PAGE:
Research Says: No Need to Cringe When You Binge!
If you’ve ever felt a pang of guilt after a marathon (mini, or full-blown) binge-watching session, stop beating yourself up. Because a new study has found that binge watching television makes people happy, and very few people –researchers included- think it’s a bad habit. In case you’re bingeing on old monster flicks, we’ll paraphrase the Frankenstein monster: “Happy… good.”
Now THIS is the kind of research that everyone likes.
When asked how they feel after a binge, almost a third of people who viewed several consecutive episodes of the same show in one sitting said they feel happy or fulfilled, the two most popular answers with 31 percent and 29 percent respectively.
More than half of viewers surveyed by YouGov Omnibus said they have binge watched, and 72 percent said it’s their preferred method of consuming entertainment. Only 9 percent said they felt “unhealthy” after an entertainment binge.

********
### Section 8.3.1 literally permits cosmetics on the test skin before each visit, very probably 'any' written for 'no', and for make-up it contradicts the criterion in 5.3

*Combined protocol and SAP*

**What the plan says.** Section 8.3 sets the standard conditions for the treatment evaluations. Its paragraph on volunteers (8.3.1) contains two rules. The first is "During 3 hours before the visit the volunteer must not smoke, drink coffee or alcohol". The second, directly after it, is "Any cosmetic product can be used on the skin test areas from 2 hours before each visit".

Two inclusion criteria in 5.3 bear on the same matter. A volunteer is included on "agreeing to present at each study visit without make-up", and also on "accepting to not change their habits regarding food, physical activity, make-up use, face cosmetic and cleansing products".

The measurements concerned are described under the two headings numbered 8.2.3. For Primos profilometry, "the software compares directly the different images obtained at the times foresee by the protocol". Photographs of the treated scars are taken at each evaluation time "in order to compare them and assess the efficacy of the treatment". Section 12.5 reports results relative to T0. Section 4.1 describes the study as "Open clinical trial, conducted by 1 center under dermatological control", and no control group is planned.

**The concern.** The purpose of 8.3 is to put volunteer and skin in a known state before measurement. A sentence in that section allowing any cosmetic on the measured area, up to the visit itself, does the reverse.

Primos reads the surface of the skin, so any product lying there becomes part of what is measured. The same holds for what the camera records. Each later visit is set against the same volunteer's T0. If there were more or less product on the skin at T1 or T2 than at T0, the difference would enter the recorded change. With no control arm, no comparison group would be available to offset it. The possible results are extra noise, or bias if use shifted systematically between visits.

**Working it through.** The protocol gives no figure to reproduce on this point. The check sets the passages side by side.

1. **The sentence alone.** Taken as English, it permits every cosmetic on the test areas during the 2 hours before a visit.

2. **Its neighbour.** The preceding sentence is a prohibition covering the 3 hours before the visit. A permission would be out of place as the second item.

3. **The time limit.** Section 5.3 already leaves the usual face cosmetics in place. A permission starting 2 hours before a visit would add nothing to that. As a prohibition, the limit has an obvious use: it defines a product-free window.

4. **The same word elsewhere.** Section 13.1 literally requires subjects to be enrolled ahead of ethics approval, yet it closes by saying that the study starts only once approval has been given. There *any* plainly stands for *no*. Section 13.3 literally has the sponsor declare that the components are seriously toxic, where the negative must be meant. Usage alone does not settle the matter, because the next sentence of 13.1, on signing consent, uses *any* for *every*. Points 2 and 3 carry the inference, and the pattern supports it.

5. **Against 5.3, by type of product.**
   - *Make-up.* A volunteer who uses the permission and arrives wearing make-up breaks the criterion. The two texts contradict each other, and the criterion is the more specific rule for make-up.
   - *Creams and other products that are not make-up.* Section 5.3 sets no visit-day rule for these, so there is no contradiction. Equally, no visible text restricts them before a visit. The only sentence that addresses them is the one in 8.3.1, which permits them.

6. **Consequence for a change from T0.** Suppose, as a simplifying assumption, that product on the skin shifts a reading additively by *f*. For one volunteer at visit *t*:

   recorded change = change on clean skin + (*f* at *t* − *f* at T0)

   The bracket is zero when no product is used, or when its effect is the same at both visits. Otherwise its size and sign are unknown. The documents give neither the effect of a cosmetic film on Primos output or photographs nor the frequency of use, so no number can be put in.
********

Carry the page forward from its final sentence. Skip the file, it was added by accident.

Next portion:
Nearly half of the bingers said they do it because they can’t stand the suspense of waiting a week to see what happens. (Weaklings.) Twenty-eight percent said they’re afraid of spoilers leaked by someone further ahead in episodes or in the media. (For everyone here in Our Hawaii Nei who’s experienced the new malahini in the office blurting out the final score of the big game just before you were going to go home to watch it on DVR, you can relate to that one.)
But the biggest reason people binge-watch, 58 percent, is because they want to see the whole story at once. (The Zeitgeist now charitably labels these people, “completists.”)
A different poll published in March 2016 found that women are slightly more likely than men to binge-watch. The mobile pulse poll by Lightspeed GMI found 82 percent of women and 78 percent of men were binge watchers, and women watched more episodes at a time — usually between four and eight.
Yet another study showed that if you’re staying home marathon-viewing as a couple, it might actually strengthen your relationship! Research published in the Journal of Social and Personal Relationships said couples who spent more time consuming media with their loved ones felt closer.
Now we only need a study that shows the accompanying pizza and pint of Rocky Road is good for you, too.
By: Anne Stych